• Another thing your WILL learn is chicken math…..so build a coop way bigger than for the chicks you are planning to get.. if you are going to get 4….build one big enough for 8, etc. because next spring, you will be wanting a “few” more maybe of different kinds…..and for heavens sake….build the coop first…..remember the roosts, nesting boxes, decisions on bedding, ventilation, predator proofing, ….and have fun.

  2. What a great post! We can easily forget what it’s like to be a newbie. I love your illustrations.

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  4. Great post. I think my biggest unanswered question is about the culling. I haven’t been able to find anyone near me who does processing and I’m trying to jump into this on my own with a suburban background and no one near me with info – My husband is hesitating on getting into it until we know what we’re supposed to do with the chickens when it’s time to put them down. I know nothing about the slaughter or preparation (“plucking” has been part of my vocabulary forever but it’s such an abstract idea!) and it’s *not* easy information to find. if you do a follow up to this post, I’d suggest putting something about there about the gross and dirty parts (cleaning the coop, sick chickens, etc…) that seems to be so difficult to find information on!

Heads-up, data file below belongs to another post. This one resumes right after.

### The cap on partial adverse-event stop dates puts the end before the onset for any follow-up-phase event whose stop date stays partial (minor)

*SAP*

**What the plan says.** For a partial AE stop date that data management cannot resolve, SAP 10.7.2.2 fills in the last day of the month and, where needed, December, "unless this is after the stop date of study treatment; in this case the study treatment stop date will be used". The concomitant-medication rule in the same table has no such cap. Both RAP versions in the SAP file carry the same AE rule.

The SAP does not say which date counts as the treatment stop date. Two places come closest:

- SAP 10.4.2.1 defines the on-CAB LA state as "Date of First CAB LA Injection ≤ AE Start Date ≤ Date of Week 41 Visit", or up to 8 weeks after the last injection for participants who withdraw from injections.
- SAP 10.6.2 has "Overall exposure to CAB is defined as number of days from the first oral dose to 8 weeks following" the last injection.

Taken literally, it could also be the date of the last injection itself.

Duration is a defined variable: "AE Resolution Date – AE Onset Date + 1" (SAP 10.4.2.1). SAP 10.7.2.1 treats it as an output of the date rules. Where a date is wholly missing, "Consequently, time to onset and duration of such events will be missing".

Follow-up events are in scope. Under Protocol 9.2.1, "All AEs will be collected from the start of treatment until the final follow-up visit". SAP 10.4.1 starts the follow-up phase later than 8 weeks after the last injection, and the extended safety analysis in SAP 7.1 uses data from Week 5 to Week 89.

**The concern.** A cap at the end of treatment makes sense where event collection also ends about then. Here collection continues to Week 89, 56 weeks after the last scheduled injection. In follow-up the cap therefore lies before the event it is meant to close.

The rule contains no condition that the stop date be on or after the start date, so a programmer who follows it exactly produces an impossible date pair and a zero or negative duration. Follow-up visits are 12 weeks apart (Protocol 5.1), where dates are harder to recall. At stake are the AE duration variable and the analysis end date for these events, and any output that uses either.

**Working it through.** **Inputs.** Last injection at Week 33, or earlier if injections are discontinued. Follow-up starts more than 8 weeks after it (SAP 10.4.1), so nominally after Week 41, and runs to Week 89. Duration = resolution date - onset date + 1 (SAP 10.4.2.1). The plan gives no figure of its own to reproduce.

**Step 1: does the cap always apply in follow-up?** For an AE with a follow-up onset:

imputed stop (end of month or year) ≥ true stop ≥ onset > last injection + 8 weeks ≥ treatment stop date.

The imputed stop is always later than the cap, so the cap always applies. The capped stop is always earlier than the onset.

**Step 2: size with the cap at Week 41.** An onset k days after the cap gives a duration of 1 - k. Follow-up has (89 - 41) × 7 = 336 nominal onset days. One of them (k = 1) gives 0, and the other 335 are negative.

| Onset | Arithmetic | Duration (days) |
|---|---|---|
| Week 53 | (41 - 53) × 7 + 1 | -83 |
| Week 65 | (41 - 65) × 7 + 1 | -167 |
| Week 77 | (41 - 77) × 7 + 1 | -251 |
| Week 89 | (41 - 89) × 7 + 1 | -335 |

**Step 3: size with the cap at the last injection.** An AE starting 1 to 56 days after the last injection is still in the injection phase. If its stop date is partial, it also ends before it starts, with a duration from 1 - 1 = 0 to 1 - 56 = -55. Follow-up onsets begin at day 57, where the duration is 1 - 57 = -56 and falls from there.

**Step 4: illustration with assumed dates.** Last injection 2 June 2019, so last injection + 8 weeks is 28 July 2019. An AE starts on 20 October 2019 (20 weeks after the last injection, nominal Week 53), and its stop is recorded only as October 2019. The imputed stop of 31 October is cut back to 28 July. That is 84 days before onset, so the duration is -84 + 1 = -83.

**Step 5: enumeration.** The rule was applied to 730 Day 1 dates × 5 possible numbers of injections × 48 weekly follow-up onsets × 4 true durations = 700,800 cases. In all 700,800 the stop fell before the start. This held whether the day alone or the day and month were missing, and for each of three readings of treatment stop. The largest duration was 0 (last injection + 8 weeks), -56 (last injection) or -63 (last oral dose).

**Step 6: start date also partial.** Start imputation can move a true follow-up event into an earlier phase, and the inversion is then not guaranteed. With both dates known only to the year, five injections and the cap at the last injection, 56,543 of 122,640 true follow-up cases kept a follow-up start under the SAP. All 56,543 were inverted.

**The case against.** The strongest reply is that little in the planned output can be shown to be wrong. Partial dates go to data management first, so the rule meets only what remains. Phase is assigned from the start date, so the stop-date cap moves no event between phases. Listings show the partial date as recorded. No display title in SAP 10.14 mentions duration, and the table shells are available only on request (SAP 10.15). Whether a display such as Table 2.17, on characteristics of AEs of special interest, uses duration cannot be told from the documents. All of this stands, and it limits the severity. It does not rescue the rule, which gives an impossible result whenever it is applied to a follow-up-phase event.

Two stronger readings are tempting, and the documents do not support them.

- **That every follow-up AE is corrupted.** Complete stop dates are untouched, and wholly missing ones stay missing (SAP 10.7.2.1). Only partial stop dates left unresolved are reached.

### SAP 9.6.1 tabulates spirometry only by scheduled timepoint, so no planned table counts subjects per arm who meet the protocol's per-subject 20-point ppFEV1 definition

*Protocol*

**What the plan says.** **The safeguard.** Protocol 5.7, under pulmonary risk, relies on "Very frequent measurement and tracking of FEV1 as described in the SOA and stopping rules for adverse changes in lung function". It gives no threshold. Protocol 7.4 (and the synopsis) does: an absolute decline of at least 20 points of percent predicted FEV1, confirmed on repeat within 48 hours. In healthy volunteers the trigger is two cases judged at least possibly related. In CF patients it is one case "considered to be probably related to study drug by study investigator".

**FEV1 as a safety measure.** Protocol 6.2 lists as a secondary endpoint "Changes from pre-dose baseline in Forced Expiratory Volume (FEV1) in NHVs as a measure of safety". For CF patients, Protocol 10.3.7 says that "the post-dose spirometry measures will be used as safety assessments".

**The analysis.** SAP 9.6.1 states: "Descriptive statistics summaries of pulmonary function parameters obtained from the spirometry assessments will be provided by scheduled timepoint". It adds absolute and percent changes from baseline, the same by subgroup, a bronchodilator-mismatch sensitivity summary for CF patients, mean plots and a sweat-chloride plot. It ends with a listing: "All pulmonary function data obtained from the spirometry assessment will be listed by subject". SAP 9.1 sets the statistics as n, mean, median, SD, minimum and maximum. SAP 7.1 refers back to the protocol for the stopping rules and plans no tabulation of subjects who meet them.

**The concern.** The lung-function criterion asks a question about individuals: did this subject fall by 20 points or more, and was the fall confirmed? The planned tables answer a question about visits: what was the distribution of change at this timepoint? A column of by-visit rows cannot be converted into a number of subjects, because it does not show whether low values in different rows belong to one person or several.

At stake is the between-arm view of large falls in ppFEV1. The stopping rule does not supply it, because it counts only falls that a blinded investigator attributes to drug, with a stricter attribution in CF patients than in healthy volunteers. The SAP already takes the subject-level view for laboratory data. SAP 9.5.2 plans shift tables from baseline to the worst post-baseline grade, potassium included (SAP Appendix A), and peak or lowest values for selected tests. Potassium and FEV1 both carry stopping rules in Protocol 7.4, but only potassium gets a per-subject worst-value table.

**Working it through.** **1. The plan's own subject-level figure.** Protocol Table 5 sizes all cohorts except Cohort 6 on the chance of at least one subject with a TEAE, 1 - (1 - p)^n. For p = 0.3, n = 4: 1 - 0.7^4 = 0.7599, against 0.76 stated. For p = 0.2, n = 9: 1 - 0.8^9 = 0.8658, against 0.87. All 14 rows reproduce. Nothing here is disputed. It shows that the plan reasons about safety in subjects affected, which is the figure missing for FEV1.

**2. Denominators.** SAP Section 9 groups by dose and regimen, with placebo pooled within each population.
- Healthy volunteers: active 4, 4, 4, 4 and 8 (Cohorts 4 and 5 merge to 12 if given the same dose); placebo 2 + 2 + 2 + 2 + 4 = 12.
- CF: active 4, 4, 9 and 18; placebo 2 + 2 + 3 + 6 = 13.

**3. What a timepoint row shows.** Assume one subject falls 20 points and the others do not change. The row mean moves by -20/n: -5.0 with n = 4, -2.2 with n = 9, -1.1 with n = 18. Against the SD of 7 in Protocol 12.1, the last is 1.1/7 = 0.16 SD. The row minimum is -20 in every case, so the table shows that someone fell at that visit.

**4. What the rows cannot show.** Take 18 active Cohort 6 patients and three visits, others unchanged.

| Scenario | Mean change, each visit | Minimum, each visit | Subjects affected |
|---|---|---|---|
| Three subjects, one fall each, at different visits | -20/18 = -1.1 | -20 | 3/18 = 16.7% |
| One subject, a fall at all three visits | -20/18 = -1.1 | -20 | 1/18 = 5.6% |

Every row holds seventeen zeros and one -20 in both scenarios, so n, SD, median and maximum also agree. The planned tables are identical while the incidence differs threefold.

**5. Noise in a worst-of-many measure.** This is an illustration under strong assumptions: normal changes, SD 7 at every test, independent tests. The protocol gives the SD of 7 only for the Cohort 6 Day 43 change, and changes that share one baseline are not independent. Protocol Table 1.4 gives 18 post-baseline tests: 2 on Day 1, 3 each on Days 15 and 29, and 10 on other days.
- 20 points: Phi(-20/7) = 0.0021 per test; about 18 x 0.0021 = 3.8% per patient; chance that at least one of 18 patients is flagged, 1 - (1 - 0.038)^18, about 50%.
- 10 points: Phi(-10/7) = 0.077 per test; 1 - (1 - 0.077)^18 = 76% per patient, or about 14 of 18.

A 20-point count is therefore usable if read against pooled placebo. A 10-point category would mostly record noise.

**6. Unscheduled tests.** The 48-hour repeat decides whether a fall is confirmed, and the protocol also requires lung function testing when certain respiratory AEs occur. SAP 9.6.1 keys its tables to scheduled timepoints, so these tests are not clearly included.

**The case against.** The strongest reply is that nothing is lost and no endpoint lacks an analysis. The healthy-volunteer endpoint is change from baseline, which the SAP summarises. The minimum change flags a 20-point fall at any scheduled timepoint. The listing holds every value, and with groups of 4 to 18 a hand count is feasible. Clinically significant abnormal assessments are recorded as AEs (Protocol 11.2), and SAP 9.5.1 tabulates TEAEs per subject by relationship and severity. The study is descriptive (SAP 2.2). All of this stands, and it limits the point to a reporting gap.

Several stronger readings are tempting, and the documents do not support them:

• checkout featherman,net and their videos on youtube. They also have a list of people in your area (hopefully) that are willing to rent equipment.

  5. I would like to add, that if you just want a chicken for eggs. You won’t need a rooster. Also look into the different breeds of chickens a well. Some are frequent layers while others aren’t. There are Sex-Link varieties that lay everyday as that is what they were bred for.
    If you like different looking, check out a photo of Turkens a.k.a. Naked Neck. They have no feathers on their neck.

    We have children and they love the hens. We have 2 mini Bantams, one large Bantam, a regular size black hen and two big red ones. Know that they won’t always get along together just as siblings, but they will be ok.
    Plus always make sure your coops and tractors are predator proof. Raccoons, Opossums, Hawks and the occasional cat are all sure to try their hand at getting one a taste.

    One more thing is they do have individual personalities which makes it fun to watch and listen. We love our girls. I grew up with chickens as a child, but never cared much until now I have our own as an adult and parent.